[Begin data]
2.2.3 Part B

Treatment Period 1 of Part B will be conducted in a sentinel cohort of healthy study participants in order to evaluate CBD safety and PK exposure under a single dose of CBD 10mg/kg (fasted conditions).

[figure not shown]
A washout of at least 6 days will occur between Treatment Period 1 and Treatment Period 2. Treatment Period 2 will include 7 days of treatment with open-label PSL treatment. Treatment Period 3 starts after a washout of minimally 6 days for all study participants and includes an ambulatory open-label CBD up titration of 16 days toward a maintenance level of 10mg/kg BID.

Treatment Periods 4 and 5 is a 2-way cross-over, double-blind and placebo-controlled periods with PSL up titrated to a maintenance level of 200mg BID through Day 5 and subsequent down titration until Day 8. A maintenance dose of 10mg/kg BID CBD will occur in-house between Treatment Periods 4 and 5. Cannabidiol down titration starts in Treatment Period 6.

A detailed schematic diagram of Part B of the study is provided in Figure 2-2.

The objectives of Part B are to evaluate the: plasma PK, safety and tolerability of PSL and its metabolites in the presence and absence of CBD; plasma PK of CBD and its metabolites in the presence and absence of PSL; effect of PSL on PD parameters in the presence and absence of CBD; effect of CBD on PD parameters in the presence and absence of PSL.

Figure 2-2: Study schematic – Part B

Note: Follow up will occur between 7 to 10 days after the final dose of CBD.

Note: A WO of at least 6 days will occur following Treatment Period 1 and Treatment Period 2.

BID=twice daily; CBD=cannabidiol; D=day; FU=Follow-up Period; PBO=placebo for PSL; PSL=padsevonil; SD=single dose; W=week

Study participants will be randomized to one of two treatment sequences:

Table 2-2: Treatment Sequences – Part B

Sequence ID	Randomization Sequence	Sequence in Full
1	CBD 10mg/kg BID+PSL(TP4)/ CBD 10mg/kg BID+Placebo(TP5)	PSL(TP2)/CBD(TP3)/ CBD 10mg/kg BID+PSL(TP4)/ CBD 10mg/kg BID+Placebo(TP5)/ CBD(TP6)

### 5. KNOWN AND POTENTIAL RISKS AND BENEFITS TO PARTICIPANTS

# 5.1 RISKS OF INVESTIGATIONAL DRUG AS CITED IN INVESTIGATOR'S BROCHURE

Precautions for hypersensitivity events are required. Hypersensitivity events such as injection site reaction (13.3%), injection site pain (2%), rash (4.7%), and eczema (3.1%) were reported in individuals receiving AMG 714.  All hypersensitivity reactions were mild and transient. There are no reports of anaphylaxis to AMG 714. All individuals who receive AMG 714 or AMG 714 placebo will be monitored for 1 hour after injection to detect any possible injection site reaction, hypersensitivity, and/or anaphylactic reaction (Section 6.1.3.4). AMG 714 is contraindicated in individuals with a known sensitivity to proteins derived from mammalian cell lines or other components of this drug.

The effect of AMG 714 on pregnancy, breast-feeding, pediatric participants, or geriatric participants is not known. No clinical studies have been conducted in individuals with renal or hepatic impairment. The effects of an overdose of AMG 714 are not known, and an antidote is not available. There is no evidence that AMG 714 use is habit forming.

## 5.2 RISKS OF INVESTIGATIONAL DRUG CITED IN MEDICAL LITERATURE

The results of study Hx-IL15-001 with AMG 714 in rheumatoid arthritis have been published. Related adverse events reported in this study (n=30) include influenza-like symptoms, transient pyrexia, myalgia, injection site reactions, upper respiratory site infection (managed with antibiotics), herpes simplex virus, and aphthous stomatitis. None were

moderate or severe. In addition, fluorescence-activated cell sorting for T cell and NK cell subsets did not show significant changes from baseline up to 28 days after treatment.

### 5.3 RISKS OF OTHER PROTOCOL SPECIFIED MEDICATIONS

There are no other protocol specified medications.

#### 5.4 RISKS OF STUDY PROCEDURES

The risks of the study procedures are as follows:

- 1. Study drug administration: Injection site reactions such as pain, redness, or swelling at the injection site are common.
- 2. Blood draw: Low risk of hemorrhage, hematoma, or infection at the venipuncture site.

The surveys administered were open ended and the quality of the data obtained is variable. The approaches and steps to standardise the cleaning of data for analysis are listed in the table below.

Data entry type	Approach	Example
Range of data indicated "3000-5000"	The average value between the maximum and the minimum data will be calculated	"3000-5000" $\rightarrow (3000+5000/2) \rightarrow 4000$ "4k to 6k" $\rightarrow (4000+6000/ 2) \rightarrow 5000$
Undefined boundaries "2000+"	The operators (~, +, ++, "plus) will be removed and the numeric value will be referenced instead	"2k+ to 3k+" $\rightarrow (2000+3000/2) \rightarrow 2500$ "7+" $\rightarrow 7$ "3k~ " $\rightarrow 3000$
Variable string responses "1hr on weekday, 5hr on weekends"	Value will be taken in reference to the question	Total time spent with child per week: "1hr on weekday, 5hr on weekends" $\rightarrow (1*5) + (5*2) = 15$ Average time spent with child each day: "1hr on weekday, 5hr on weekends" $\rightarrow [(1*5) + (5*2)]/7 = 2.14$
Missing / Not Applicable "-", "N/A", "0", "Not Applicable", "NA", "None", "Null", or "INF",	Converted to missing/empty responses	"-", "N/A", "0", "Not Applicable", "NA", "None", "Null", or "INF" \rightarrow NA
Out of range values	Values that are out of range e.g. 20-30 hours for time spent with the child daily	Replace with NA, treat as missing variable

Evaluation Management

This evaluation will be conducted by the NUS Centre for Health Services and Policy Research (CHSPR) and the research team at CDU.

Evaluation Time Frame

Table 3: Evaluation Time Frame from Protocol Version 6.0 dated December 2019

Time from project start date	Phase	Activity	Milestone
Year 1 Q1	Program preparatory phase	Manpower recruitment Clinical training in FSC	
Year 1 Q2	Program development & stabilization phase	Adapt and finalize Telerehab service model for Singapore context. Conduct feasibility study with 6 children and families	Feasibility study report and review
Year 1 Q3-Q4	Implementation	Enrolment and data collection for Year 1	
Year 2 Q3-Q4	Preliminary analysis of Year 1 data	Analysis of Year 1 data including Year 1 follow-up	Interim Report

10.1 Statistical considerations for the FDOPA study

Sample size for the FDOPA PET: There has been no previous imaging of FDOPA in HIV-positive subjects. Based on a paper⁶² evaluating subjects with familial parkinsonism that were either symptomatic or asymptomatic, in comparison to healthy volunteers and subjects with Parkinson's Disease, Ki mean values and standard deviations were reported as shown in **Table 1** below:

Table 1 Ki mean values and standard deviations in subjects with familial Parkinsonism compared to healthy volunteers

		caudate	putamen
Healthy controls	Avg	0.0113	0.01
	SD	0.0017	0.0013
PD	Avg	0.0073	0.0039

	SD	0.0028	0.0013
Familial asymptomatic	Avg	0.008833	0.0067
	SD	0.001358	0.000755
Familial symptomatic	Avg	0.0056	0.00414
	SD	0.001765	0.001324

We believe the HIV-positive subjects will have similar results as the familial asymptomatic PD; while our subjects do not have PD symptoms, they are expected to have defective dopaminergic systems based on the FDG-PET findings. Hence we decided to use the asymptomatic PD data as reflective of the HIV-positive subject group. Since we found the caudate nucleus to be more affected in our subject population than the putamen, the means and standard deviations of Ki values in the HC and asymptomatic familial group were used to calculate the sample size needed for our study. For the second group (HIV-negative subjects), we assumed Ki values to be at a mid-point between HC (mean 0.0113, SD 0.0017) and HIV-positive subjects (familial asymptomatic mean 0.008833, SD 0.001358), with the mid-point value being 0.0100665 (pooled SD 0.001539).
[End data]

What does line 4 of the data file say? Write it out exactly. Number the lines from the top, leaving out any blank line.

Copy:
A washout of at least 6 days will occur between Treatment Period 1 and Treatment Period 2. Treatment Period 2 will include 7 days of treatment with open-label PSL treatment. Treatment Period 3 starts after a washout of minimally 6 days for all study participants and includes an ambulatory open-label CBD up titration of 16 days toward a maintenance level of 10mg/kg BID.